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Phylogeography of the pallid kangaroo mouse, Microdipodops pallidus: a sand-obligate endemic of the Great Basin, western North America


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*John C. Hafner, Moore Laboratory of Zoology and Department of Biology, Occidental College, Los Angeles, CA 90041, USA. E-mail: hafner@oxy.edu


Aim  Kangaroo mice, genus Microdipodops Merriam, are endemic to the Great Basin and include two species: M. pallidus Merriam and M. megacephalus Merriam. The pallid kangaroo mouse, M. pallidus, is a sand-obligate desert rodent. Our principal intent is to identify its current geographical distribution and to formulate a phylogeographical hypothesis for this taxon. In addition, we test for orientation patterns in haplotype sharing for evidence of past episodes of movement and gene flow.

Location  The Great Basin Desert region of western North America, especially the sandy habitats of the Lahontan Trough and those in south-central Nevada.

Methods  Mitochondrial DNA sequence data from portions of three genes (16S ribosomal RNA, cytochrome b, and transfer RNA for glutamic acid) were obtained from 98 individuals of M. pallidus representing 27 general localities sampled throughout its geographical range. Molecular sequence data were analysed using neighbour-joining, maximum-parsimony, maximum-likelihood and Bayesian methods of phylogenetic inference. Directional analysis of phylogeographical patterns, a novel method, was used to examine angular measurements of haplotype sharing between pairs of localities to detect and quantify historical events pertaining to movement patterns and gene flow.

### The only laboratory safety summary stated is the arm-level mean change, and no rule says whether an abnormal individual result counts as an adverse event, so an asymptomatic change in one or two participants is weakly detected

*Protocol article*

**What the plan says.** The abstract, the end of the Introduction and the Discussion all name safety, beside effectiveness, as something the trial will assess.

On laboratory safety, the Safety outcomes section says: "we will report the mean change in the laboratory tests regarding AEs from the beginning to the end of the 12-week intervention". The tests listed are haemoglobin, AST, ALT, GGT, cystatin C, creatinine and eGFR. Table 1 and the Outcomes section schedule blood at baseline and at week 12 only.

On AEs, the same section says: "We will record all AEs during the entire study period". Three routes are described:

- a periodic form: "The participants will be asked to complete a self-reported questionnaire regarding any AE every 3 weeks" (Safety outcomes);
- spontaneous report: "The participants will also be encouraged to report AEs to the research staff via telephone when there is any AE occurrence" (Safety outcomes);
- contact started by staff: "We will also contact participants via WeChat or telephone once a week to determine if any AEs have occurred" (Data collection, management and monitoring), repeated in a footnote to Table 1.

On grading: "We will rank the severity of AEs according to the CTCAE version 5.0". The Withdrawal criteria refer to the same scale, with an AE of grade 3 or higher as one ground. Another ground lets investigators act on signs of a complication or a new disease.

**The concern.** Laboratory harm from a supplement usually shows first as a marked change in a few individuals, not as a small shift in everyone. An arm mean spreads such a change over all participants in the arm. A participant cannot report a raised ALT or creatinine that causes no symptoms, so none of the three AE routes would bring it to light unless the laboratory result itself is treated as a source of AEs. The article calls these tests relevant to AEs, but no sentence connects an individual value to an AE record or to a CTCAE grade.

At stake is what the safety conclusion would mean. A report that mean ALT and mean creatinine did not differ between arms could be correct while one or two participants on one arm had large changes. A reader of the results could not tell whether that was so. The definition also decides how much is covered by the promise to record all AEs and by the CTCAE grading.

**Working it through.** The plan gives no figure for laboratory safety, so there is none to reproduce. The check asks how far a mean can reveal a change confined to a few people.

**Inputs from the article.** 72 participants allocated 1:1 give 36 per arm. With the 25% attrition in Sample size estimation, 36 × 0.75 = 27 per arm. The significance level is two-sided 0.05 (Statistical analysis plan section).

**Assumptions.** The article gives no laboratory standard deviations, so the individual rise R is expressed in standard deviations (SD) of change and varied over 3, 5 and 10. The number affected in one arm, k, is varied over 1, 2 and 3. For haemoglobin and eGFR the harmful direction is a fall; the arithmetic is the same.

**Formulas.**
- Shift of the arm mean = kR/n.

Results  Collecting activities showed that M. pallidus is a rather rare rodent (mean trapping success was 2.88%), and its distribution has changed little from that determined three-quarters of a century ago. Two principal phylogroups, distributed as eastern and western moieties, are evident from the phylogenetic analyses (mean sequence divergence for cytochrome b is c. 8%). The western clade shows little phylogenetic structure and seems to represent a large polytomy. In the eastern clade, however, three subgroups are recognized. Nine of the 42 unique composite haplotypes are present at two or more localities and are used for the orientation analyses. Axial data from haplotype sharing between pairwise localities show significant, non-random angular patterns: a north-west to south-east orientation in the western clade, and a north-east to south-west directional pattern in the eastern clade.

Main conclusions  The geographical range of M. pallidus seems to be remarkably stable in historical times and does not show a northward (or elevationally upward) movement trend, as has been reported for some other kinds of organism in response to global climate change. The eastern and western clades are likely to represent morphologically cryptic species. Estimated times of divergence of the principal clades of M. pallidus (4.38 Ma) and between M. pallidus and M. megacephalus (8.1 Ma; data from a related study) indicate that kangaroo mice diverged much earlier than thought previously. The phylogeographical patterns described here may serve as a model for other sand-obligate members of the Great Basin Desert biota.